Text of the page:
KINSHASA, Democratic Republic of Congo, July 25 (UPI) -- Recent oil strikes in the Democratic Republic of Congo have raised fears they will exacerbate the resource-driven war that's been raging in the mineral-rich eastern sector of the African state for nearly two decades.
"In the context of massive poverty, weak state, poor governance and regional insecurity, an oil rush will have a strong destabilizing effect, unless the government adopts several significant steps regionally and nationally to avert such a devastating scenario," said Thierry Vircoulon of the International Crisis Group.
He's the Central Africa project director of the ICG, a conflict resolution group in Brussels.
Given the Kinshasa government's inability to enforce its authority or impose its will over the warring militias battling 1,000 miles from President Joseph Kabila's power base in Kinshasa, there doesn't seem much prospect of that happening.
Fighting in eastern Kivu province, a flash-point region, has escalated since April, causing a major security crisis for foreign oil companies such as Total of France operating in North Kivu that border Rwanda, a key player in the DRC's years of bloodshed.
The violence is taking place amid a string of major oil and natural gas strikes across East Africa, starting with the 2006 discovery of oilfields in the Lake Albert region. These contain reserves estimated as high as 6 billion barrels, the biggest strike in sub-Saharan Africa in decades.
The main finds have been in the Ugandan sector of the lake but the oil-bearing strata runs into the DRC's waters as well.
This has triggered a rancorous border dispute between the two countries that has hampered exploration.
Recent strikes, largely offshore, in Mozambique and Tanzania, and good prospects in Uganda, Kenya and Madagascar, point to East Africa becoming a major energy-producing zone that could, regional dictators permitting, transform East Africa's economies.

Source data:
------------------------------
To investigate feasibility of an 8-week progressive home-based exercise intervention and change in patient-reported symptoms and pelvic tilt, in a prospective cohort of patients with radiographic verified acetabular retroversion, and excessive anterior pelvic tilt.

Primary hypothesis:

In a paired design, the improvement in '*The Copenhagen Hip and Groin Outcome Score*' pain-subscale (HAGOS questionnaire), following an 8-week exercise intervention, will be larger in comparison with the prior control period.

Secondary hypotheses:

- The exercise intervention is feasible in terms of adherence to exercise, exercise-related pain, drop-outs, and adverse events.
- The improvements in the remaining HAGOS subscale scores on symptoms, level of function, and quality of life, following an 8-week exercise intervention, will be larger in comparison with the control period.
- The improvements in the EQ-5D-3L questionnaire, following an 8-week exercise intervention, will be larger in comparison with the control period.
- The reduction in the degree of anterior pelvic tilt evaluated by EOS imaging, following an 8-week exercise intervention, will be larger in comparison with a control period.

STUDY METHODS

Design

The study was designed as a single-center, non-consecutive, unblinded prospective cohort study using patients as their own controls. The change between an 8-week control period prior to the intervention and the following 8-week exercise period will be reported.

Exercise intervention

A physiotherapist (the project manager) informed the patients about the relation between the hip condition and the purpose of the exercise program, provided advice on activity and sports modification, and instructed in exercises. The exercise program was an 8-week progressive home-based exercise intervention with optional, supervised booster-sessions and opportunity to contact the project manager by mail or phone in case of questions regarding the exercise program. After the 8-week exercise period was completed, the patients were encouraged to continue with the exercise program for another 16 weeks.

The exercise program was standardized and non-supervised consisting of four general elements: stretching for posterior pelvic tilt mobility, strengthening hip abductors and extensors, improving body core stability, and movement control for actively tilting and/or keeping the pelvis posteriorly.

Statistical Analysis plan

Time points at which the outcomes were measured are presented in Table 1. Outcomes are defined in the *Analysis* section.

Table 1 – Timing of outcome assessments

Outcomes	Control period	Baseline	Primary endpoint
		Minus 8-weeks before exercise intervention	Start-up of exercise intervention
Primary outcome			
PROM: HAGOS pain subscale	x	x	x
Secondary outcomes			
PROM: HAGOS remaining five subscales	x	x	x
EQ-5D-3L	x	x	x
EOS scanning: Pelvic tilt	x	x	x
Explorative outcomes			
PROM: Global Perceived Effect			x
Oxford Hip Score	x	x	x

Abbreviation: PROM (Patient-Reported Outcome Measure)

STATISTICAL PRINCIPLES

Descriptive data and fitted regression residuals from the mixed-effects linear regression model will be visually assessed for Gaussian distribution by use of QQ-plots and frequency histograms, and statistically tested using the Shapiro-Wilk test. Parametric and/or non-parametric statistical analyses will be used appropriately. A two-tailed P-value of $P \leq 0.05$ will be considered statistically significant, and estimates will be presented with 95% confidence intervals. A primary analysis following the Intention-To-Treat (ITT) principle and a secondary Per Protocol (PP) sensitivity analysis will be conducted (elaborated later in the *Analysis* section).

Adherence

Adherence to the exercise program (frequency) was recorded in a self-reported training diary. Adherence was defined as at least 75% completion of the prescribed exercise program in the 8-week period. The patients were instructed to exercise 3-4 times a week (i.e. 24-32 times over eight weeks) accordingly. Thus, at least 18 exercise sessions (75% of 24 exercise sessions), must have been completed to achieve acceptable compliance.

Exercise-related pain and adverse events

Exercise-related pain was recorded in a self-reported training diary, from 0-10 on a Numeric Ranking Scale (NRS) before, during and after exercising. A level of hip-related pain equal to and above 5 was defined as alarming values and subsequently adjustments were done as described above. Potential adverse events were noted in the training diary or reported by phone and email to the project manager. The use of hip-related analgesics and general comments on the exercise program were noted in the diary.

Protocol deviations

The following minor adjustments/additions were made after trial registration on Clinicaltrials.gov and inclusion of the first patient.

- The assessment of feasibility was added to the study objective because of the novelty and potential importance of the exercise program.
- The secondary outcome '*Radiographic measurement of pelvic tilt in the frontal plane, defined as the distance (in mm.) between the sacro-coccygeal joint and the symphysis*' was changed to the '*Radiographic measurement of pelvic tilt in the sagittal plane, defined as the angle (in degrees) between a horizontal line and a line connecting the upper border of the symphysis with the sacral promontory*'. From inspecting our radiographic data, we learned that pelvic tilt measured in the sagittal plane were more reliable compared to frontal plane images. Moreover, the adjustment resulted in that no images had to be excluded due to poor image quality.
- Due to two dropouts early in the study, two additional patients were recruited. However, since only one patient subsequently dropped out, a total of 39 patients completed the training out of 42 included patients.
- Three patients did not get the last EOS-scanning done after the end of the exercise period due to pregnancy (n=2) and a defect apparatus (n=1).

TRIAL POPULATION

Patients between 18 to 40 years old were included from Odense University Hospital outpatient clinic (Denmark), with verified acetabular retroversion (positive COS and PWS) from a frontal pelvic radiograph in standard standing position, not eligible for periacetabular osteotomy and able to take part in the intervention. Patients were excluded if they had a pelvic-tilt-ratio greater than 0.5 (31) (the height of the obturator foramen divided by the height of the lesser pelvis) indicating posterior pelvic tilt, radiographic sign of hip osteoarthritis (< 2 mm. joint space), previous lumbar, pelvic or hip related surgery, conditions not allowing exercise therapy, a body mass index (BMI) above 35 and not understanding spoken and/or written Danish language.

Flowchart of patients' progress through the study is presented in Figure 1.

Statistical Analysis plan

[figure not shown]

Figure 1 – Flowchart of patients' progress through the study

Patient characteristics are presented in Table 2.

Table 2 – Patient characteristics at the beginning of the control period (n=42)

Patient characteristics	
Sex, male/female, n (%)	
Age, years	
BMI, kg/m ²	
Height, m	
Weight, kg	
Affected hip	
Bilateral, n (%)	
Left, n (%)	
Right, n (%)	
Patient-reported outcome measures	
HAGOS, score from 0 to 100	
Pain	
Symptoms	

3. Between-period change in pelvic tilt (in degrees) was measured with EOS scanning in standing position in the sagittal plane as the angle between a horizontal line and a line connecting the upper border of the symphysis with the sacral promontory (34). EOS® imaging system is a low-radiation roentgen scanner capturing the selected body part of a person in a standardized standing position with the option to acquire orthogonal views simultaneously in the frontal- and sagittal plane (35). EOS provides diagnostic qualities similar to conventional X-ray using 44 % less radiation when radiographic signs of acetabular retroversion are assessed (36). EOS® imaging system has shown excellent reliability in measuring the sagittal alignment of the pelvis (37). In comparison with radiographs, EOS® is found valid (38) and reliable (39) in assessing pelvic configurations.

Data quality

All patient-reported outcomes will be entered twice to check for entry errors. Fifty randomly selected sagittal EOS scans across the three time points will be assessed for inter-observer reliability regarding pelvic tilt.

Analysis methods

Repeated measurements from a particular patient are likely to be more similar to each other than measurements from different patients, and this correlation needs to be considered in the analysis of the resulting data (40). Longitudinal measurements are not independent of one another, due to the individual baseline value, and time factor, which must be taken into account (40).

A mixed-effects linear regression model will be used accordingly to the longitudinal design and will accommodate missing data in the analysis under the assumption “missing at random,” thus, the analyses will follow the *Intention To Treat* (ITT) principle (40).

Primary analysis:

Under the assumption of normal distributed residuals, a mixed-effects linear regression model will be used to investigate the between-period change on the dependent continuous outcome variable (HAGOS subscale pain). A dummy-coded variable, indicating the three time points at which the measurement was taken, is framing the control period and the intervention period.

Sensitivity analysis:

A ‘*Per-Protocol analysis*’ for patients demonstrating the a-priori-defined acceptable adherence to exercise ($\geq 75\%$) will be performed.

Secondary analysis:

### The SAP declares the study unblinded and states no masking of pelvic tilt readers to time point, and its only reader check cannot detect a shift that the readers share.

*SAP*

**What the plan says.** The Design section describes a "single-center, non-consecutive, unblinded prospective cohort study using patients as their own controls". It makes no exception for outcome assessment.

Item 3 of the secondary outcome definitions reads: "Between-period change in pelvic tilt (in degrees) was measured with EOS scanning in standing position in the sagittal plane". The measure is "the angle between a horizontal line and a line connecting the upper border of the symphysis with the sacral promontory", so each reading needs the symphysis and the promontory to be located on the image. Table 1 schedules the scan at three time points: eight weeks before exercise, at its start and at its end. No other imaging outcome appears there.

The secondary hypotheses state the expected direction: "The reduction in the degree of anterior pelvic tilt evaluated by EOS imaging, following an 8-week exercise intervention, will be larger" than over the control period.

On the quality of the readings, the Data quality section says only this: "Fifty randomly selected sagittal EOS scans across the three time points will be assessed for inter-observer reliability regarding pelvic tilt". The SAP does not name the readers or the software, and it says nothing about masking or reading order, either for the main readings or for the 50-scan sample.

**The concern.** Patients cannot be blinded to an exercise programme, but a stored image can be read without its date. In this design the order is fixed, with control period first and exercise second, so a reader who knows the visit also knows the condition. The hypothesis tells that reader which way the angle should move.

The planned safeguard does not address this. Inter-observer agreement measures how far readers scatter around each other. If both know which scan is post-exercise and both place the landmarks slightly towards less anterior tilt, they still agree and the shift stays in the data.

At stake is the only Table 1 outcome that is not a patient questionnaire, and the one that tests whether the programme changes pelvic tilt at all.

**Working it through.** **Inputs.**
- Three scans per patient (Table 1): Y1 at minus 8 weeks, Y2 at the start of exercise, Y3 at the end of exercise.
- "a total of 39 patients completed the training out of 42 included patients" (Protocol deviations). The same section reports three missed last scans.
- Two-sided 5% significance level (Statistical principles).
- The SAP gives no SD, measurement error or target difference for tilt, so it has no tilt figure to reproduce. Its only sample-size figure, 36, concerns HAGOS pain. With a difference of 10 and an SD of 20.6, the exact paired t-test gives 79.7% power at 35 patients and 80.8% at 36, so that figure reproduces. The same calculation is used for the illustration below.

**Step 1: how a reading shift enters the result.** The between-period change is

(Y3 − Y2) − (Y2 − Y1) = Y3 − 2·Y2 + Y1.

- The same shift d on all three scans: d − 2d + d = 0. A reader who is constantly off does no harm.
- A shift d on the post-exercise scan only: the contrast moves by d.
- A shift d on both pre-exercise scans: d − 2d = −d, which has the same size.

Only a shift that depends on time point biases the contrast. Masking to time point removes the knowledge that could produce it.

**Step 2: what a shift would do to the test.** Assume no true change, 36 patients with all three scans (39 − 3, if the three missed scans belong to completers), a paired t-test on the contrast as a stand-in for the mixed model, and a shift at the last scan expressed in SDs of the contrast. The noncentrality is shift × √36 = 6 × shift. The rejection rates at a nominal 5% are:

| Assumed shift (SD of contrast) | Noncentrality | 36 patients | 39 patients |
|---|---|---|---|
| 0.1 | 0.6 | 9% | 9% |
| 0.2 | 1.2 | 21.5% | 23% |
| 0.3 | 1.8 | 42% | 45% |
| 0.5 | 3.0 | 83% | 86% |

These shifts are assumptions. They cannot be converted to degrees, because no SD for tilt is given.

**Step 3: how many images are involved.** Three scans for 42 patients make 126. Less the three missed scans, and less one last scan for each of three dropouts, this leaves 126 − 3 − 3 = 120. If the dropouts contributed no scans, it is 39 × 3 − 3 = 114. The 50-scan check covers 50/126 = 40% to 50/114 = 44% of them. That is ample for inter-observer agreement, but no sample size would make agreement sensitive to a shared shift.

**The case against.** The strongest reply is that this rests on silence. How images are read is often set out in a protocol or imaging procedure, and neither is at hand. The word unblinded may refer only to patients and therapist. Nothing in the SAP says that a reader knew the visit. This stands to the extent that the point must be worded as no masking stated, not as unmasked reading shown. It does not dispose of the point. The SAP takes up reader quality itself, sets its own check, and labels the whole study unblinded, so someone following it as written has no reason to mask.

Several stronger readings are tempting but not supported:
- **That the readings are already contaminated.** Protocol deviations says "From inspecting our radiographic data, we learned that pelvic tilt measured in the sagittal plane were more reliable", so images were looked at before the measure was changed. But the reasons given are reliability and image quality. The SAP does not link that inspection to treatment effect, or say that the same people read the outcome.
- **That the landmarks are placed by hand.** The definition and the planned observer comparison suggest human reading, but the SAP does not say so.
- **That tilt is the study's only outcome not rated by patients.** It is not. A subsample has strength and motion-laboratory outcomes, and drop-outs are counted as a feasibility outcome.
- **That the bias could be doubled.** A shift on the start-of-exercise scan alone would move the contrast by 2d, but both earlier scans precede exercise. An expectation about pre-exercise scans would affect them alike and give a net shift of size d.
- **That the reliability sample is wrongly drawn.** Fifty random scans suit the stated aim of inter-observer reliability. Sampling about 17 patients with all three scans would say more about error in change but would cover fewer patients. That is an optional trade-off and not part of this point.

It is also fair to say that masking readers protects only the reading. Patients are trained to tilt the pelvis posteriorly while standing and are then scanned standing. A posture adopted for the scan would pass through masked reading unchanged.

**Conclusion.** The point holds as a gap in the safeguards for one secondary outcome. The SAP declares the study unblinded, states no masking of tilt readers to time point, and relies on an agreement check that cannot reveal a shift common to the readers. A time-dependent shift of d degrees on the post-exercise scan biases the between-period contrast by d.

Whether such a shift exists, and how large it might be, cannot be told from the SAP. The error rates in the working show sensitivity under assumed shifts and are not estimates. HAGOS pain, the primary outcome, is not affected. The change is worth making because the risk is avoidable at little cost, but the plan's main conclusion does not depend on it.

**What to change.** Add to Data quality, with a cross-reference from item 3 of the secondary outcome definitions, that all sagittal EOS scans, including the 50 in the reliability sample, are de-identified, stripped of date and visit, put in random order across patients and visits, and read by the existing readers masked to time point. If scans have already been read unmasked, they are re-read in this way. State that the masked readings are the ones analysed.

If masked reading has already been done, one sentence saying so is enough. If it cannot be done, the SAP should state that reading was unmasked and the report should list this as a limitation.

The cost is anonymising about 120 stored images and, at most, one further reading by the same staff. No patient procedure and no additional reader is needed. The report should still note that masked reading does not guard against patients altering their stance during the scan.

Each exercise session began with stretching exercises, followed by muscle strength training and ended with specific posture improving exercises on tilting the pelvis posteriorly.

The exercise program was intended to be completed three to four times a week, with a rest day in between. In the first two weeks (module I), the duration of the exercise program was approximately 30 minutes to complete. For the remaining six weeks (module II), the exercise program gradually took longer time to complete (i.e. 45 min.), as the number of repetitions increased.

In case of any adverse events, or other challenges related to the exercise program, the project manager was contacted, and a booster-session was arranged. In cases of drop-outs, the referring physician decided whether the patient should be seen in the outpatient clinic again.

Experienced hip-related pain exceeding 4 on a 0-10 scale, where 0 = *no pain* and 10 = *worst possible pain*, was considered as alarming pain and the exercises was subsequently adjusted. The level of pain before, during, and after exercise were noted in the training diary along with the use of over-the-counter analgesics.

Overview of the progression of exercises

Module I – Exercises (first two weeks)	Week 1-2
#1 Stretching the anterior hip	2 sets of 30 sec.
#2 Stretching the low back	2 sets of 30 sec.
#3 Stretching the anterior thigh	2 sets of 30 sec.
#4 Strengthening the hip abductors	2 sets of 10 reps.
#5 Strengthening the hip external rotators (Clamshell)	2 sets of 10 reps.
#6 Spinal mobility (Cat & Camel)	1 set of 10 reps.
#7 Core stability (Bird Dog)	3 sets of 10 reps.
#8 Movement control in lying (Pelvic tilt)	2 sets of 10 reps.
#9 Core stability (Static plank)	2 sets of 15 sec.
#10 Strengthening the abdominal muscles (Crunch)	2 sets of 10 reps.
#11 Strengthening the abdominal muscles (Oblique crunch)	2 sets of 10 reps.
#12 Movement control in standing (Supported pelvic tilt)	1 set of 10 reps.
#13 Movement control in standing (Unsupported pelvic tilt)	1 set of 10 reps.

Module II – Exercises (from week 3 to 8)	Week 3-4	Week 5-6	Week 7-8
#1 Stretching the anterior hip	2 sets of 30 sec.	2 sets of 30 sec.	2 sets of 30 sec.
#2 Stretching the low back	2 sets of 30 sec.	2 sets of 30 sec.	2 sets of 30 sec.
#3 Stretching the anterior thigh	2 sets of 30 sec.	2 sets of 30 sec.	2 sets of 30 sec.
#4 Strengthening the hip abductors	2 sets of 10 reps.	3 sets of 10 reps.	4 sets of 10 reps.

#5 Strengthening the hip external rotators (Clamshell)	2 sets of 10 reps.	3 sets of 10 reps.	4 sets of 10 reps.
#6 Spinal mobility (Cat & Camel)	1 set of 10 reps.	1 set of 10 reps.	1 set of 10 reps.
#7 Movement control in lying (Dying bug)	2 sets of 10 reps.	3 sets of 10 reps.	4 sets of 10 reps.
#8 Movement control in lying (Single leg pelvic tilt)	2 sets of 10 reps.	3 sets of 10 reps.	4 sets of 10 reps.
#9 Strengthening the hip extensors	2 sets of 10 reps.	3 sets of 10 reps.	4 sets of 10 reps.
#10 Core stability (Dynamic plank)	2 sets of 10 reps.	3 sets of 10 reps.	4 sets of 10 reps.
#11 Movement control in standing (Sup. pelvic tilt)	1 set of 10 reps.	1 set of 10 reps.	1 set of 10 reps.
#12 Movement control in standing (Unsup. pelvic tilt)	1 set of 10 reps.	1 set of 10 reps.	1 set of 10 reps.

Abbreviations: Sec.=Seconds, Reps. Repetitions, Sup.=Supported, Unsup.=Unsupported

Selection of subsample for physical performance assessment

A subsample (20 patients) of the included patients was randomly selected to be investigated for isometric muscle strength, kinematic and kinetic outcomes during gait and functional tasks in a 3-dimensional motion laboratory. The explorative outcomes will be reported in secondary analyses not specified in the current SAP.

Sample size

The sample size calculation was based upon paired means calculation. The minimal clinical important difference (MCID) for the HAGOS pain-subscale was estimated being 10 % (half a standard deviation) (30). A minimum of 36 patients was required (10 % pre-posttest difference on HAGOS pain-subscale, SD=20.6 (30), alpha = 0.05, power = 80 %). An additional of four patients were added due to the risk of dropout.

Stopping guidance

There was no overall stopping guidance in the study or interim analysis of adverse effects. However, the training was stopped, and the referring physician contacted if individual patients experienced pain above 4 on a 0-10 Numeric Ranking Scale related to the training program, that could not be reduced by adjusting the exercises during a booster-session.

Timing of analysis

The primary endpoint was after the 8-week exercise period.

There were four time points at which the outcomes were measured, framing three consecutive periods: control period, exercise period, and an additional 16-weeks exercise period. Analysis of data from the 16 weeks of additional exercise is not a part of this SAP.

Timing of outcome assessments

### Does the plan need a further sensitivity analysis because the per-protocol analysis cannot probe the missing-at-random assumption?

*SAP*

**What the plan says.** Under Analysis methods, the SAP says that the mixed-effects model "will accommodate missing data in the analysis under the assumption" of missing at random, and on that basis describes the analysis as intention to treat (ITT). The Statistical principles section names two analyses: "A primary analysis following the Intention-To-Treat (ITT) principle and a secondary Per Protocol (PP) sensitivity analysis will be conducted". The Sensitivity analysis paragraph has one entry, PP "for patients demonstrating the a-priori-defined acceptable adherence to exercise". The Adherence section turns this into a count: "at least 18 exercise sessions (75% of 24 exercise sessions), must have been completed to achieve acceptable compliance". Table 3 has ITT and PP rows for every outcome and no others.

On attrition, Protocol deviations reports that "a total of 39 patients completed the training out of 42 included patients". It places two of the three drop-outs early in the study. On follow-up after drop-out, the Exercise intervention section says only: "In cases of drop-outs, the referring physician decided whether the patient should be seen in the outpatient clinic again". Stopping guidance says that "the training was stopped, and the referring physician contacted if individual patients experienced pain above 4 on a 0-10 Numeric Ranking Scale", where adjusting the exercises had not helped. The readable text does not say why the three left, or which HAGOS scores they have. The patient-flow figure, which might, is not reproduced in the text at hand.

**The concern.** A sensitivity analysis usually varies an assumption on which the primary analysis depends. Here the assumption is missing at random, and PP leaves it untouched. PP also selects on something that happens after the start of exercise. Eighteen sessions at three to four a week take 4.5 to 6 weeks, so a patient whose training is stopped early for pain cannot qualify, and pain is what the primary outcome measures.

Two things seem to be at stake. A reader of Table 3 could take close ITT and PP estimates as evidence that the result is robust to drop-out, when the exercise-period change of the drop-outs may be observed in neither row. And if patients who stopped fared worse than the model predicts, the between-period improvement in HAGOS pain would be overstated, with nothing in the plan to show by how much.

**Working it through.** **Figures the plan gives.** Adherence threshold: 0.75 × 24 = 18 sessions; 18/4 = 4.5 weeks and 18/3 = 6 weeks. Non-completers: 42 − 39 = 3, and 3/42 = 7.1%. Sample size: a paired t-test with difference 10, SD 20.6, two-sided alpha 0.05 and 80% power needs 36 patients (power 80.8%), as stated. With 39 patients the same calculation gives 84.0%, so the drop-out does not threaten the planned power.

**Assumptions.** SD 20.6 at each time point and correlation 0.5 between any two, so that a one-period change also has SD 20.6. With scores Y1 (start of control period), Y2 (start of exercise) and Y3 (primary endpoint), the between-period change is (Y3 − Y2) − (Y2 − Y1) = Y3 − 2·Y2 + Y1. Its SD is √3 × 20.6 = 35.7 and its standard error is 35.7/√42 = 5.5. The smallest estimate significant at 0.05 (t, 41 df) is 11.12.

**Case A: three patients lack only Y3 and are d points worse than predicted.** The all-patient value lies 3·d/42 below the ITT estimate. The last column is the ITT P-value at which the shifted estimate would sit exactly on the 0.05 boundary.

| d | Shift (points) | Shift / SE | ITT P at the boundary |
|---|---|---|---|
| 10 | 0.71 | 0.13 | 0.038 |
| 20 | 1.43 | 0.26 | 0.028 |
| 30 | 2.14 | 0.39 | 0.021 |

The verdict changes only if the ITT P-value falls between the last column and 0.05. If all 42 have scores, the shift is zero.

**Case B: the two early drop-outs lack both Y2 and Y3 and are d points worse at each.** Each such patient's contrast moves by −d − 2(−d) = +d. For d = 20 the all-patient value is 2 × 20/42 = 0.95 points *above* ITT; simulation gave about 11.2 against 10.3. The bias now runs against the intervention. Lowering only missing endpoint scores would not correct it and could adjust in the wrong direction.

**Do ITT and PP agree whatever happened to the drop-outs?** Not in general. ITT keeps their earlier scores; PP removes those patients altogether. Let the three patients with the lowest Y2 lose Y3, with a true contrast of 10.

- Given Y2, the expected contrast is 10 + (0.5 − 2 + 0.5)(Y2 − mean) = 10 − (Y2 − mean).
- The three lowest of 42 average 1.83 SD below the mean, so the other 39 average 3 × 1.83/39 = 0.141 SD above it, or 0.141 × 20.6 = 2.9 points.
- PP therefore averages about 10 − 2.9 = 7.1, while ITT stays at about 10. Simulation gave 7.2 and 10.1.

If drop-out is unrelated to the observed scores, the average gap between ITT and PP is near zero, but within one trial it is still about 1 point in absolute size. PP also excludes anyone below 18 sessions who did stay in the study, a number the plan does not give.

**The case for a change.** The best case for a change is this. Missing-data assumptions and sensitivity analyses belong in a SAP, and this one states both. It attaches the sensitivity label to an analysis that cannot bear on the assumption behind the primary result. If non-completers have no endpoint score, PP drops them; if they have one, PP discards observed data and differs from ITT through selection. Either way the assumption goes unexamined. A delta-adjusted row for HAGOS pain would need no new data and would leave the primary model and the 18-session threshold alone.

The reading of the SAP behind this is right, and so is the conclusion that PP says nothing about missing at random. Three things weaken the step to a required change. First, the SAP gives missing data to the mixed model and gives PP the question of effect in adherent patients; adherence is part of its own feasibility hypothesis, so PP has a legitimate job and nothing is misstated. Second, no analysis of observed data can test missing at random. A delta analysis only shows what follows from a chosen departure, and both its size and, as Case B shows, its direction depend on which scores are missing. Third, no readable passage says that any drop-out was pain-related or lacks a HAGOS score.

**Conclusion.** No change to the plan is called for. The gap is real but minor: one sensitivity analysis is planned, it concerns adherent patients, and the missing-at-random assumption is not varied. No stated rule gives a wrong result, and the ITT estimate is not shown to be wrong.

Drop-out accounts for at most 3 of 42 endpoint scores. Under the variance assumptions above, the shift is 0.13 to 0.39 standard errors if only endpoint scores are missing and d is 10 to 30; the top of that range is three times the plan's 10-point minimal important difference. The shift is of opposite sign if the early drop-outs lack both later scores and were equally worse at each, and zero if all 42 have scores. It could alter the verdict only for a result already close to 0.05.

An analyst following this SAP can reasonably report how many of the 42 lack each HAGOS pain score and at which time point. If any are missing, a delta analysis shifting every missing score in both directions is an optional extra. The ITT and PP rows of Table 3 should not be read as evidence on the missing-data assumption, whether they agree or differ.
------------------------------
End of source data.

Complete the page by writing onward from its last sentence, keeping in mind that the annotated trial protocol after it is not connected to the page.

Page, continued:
The U.S. Geological Survey estimates that recoverable gas reserves of 440 trillion cubic feet may lies in the Indian Ocean off Kenya, Tanzania and Mozambique.
That compares to 186 tcf in Nigeria, currently Africa's biggest energy producer.
The DRC's oil and gas reserves remain unknown quantities so far and are virtually untapped. The country produces 25,000-30,000 barrels of oil a day, a relatively miniscule volume.
But industry sources say this war-torn land contains at least 4 billion barrels of oil and probably trillions of cubic feet of gas.
"In the context of a general oil rush in Central and East Africa, the lack of clearly defined borders, especially in the Great Lakes region, poses significant risk for maintaining regional stability," observed Marc-Andre Lagrange, ICG's senior analyst for Central Africa.
"Oil reserves straddling the country's borders with Uganda and Angola have already caused tension."
Poor governance and transparency, shortcomings that plague so much of Africa, are also a key factor in the political instability, and one which is likely to intensify in the DRC if oil exploration continues despite the deteriorating security.
"The state's failure to adequately regulate the diverging and potential conflicting interests of companies and poor communities is fueling resentment, which could easily flare up into local violence," the ICG cautioned.
"Oil exploration in the east and the Central Basin could aggravate conflict in the high-risk areas of the Kivus, and feed secessionist tendencies in a context of failed decentralization and financial discontent between the central state and the provinces.
"If confirmed, oil discoveries could redefine the country's geopolitics and notably question mineral-rich Katanga's political influence."
The ICG warned that the upsurge of fighting in the spring, "including the emergence of a new rebellion in North Kivu and the resumption of armed groups' territorial expansion, has further complicated stability in the east, which is the new focus for oil exploration."
The main fighting is between government forces and a mongrel militia known as M23 led by a fugitive warlord named Bosco Ntaganda, wanted by the International Criminal Court for war crimes as far back as 2002.
Other independent militias, including the notorious FDLR, a rebel group from neighboring Rwanda, where the 1994 genocide by Hutus against the rival Tutsis triggered the Congo bloodletting, have joined in the multi-front battle for minerals, money and power.
"The crisis in Congo is the worst it's been for years," said Samuel Dixon, policy adviser in the Goma region for the British relief organization Oxfam.